# Why is the probability of fixation of an allele equal to its frequency?

Introduction

In a panmictic population, the probability of fixation of an allele at a neutral locus is equal to its frequency at that time. I will refer to this probability of fixation as calculated at time $t$ as $P_{fix,t}$.

If $p_t$ is the frequency of the allele $A_1$ at time $t$, then the probability of the allele $A_1$ to reach fixation (rather than disappearing) is $P_{fix,t}=p_t$. Typically, the generation when the mutation occurred, the probability of the new allele to get fixed is $P_{fix,0}=p_0=\frac{1}{2N}$, where $N$ is the population size.

Question

This simple and classic result makes very good intuitive sense to me. However, I would fail to provide a mathematical proof.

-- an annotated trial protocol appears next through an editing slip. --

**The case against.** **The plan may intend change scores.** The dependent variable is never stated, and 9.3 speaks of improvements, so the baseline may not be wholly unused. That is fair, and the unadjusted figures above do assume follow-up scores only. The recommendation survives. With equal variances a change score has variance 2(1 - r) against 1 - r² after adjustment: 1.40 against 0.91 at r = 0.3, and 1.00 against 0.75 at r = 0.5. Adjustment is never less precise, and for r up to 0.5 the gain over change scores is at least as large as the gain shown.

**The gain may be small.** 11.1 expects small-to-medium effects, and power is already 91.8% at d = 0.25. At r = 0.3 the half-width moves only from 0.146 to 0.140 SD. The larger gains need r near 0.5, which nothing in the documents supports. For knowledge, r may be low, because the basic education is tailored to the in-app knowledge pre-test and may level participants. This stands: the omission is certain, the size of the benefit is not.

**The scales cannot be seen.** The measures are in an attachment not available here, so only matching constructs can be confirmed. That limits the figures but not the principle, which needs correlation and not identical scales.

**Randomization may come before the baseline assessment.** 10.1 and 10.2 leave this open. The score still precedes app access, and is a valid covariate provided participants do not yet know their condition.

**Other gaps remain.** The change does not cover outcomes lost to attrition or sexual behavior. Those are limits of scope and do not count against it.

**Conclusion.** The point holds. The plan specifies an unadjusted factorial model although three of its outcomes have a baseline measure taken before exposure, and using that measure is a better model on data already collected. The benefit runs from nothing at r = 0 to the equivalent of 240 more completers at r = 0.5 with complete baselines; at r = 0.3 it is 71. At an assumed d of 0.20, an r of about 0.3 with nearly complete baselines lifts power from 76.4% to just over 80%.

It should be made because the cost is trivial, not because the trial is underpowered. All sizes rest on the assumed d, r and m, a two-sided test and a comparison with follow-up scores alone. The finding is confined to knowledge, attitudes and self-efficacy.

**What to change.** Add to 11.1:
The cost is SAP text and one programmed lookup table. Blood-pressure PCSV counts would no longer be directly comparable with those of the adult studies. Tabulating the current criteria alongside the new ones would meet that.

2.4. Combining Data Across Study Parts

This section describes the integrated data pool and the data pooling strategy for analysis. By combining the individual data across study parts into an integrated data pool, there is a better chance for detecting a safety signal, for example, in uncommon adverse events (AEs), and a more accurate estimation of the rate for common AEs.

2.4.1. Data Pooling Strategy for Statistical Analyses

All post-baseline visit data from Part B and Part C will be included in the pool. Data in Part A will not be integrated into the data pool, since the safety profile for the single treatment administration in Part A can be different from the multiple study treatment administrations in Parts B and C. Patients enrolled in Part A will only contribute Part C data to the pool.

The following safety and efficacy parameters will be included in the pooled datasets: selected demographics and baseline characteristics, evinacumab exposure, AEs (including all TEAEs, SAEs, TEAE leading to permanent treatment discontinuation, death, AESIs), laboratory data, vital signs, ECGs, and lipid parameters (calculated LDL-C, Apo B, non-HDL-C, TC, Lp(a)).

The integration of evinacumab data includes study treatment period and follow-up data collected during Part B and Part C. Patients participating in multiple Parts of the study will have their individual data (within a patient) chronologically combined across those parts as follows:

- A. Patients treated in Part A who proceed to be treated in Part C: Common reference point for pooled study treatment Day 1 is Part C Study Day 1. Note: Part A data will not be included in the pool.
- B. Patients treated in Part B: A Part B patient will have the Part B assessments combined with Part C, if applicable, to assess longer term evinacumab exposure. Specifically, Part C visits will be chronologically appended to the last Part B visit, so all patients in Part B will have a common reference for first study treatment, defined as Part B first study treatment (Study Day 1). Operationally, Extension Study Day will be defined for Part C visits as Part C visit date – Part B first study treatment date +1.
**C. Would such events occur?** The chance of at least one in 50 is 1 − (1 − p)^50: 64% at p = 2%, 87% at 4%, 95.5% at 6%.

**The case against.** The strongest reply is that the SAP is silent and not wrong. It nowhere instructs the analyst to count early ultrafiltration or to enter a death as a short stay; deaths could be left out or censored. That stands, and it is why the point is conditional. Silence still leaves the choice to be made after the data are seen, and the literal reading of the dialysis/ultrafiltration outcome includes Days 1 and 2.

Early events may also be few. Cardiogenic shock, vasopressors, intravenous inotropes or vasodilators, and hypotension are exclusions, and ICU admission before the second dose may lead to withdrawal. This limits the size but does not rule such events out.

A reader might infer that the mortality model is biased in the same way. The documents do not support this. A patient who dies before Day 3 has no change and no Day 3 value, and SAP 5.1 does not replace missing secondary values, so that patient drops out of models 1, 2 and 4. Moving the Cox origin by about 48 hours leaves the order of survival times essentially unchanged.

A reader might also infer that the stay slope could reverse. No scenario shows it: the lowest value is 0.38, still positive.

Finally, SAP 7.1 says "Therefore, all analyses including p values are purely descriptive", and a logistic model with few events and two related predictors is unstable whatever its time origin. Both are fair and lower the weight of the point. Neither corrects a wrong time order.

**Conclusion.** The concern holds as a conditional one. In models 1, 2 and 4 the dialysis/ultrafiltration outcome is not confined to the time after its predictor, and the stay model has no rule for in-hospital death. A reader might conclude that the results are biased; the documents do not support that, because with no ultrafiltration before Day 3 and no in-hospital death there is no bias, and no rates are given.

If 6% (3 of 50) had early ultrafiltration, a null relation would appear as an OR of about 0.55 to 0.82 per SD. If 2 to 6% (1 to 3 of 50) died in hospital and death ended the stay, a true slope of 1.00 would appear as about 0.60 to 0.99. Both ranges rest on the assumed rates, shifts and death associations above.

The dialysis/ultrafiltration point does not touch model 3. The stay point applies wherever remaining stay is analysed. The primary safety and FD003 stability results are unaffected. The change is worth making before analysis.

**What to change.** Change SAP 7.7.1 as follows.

Can you please demonstrate that $P_{fix,t}=p_t$?

Consider the situation where there are $2N$ alleles: $A_1$, $A_2$, $A_3$ ... $A_{2N}$.
By the genealogical argument, we may state that at $t = \infty$, all alleles at this locus will be direct descendants of one particular allele present at $t = 0$.
Allelic variants at this locus are selectively neutral, so $Pr(A_{1fix})$ $=$ $Pr(A_{2fix})$ $=$ $Pr(A_{3fix})$ $= ... =$ $Pr(A_{2Nfix})$. For any given allele present at $t = 0$, the probability of fixation is therefore $\frac{1}{2N}$.
Now define allelic variants $A$ and a as complementary, non-overlapping groups of the initial alleles, such that $n_A$ + $n_a$ $=$ $2N$. From the above, the probability of fixation of an allele within group $A$ is $n_A * \frac{1}{2N} = \frac{n_A}{2N} = p_0$.